Transfer window leaves Real Madrid weaker than when it won La Decima

The Blancos should be building on last season's success. Instead, coach Carlo Ancelotti must reshape the team again after a summer of unnecessary changes.
Exactly 100 days after winning its 10th European Cup, Spain's biggest club crashed to a humiliating 4-2 at Real Sociedad on Sunday that highlighted the flaws of a baffling transfer policy. Real Madrid is weaker now than it was three months ago.

Madrid missed the suspended Xabi Alonso terribly in the Champions League final against Atletico and almost lost in Lisbon. But the club went on to win it thanks to Sergio Ramos' late leveler and a wonderful run by Angel Di Maria in extra time. Now, both the Basque midfielder and the Argentine winger are gone.

It is not unusual for teams to cash in on some of their most marketable players after a successful season in continental competition. But Madrid is not a selling club. This is the world's richest team and winning La Decima should have been the start of something special.

MORE: Beautiful people who love the beautiful game | Transfer photos

It still could be. But with Alonso and Di Maria moved on, Ancelotti has lost two of his key players, two vital cogs in a team which struggled for months to find 'balance' last season before the Italian tweaked the formation and found favour with 4-3-3. Xabi's return from injury in the role of deep-lying pivot provided much-needed stability, while the reinvention of the Argentine as a multi-functional 'interior' strengthened the team in both attack and defense.

James Rodriguez Monaco €80m
Toni Kroos Bayern
Keylor Navas Levante  €10m
Javier Hernandez Man Utd
 Angel Di Maria  Man Utd  €75m
Alvaro Morata Juventus €20m
Xabi Alonso  Bayern €10m
Jesus Fernandez  Levante €0.5m
Diego Lopez  AC Milan Free
Earlier this summer, two of the World Cup's leading lights, James Rodriguez and Toni Kroos, were brought in at a combined cost of 105 million euros, but both now need to adapt to a new team that had been firing on all cylinders at the end of last season.

"Madrid kept looking for the formula when they had already found it," Real's former striker, coach and sporting director Jorge Valdano said last week.

How true.

With Di Maria and Alonso still at the club, James and Alonso could have been eased into their roles. Now, they will be expected to make an instant impact and pressure is increasing already after Sunday's shocker in San Sebastian.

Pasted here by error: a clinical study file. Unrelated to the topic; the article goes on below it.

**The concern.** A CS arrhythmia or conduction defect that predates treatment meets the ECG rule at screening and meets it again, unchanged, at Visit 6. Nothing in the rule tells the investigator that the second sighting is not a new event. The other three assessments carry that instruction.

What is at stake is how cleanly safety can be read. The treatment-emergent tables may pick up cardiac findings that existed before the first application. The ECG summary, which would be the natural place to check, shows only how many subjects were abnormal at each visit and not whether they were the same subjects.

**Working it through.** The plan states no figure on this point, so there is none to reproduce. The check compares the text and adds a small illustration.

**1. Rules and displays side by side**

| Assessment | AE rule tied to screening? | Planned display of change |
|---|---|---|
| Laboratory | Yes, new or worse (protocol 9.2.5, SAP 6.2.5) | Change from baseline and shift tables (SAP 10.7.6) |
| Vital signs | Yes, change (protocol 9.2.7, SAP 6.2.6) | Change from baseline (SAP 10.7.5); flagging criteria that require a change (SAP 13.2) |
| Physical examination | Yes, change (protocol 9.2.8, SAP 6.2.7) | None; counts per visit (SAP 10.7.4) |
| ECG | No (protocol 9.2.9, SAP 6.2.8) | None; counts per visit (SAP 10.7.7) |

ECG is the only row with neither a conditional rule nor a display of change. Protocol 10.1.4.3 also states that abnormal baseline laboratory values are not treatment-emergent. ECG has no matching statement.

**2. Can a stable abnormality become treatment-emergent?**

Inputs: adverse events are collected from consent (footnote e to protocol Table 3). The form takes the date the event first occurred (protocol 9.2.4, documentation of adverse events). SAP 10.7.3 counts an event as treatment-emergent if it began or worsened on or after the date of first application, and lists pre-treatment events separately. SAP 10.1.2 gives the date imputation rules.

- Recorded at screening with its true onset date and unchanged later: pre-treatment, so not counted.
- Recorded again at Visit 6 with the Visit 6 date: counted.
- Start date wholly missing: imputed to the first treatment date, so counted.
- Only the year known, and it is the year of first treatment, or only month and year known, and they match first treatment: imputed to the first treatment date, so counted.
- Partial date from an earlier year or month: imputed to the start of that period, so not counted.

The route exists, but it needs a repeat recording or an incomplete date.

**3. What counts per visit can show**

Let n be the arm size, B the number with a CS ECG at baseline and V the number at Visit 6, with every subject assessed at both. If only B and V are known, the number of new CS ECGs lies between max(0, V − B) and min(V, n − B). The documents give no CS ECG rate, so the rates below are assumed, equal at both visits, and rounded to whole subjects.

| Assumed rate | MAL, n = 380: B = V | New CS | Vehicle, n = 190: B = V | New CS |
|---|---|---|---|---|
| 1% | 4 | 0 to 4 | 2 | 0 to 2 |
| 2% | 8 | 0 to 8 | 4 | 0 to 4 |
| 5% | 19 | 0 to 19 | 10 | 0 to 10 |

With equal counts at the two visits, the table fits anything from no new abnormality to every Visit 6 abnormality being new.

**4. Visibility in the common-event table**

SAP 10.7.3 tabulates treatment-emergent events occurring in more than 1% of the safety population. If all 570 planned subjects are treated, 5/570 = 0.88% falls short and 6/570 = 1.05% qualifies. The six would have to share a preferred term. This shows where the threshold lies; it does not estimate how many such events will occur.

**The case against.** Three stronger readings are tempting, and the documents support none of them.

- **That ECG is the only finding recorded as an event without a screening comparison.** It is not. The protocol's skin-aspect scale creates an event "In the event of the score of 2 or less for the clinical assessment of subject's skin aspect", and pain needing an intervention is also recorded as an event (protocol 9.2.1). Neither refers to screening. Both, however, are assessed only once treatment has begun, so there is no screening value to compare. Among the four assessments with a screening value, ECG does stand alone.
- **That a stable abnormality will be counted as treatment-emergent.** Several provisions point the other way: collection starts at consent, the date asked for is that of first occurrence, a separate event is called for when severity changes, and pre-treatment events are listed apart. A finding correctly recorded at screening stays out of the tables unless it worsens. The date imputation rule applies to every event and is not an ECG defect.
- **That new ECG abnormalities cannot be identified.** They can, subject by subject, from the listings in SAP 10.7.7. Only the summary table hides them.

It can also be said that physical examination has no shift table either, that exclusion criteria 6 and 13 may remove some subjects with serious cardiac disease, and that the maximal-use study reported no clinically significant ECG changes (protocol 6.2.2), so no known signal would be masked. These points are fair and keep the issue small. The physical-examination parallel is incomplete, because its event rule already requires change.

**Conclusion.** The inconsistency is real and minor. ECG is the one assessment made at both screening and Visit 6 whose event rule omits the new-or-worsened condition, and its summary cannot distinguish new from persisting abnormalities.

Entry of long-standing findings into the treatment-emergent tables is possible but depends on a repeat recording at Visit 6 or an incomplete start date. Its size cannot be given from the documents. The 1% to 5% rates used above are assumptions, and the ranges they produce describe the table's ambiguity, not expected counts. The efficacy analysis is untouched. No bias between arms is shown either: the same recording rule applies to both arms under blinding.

Likewise, the goalkeeping position remains problematic as Iker Casillas' crumbling confidence continues to cause concern as summer signing Keylor Navas watches on from the bench. Madrid, meanwhile, paid Diego Lopez the remainder of his contract and let him leave the club for free. As Casillas flapped on Sunday, the Galician saved a penalty and made several inspired interventions in an impressive debut for AC Milan against Lazio. More salt into the wounds for Real.

"I have an opinion and it's very clear," Cristiano Ronaldo said on Sunday. "I can't always say what I want, but if I were in charge [at Madrid], I wouldn't have done things the way they were done..."

Of course he wouldn't. Ronaldo remembers the final in Lisbon and just how close the team came to losing until Ramos headed home deep into stoppage time, how Madrid wilted without Xabi in midfield as Atleti dominated in the center for much of the night. And how, later, Di Maria's zig-zag run set up Gareth Bale for the decisive goal in extra time. Di Maria made his presence felt, but Alonso's absence almost cost the club the trophy.

A replica of that trophy now stands in the club's museum alongside the previous nine and president Florentino Perez proudly poses in front of that shiny silverware when new signings are unveiled. However, it may be a while now before the club can claim an 11th to sit next to the fabled Decima.

"The squad is stronger than it was last year," Ancelotti has repeatedly said, even though he would like to have kept both Alonso and Di Maria.

The Italian is ever the diplomat and his public support for Perez and Madrid's transfer policy is unsurprising because the decisions, after all, are made above his head. Nevertheless, he is the one who must make it work on the pitch and instead of building a dynasty after last season's Copa del Rey and Champions League wins, he has to take the team apart again and put it back together.

Two steps forward, three steps back. When will Madrid ever learn?

Follow Ben Hayward on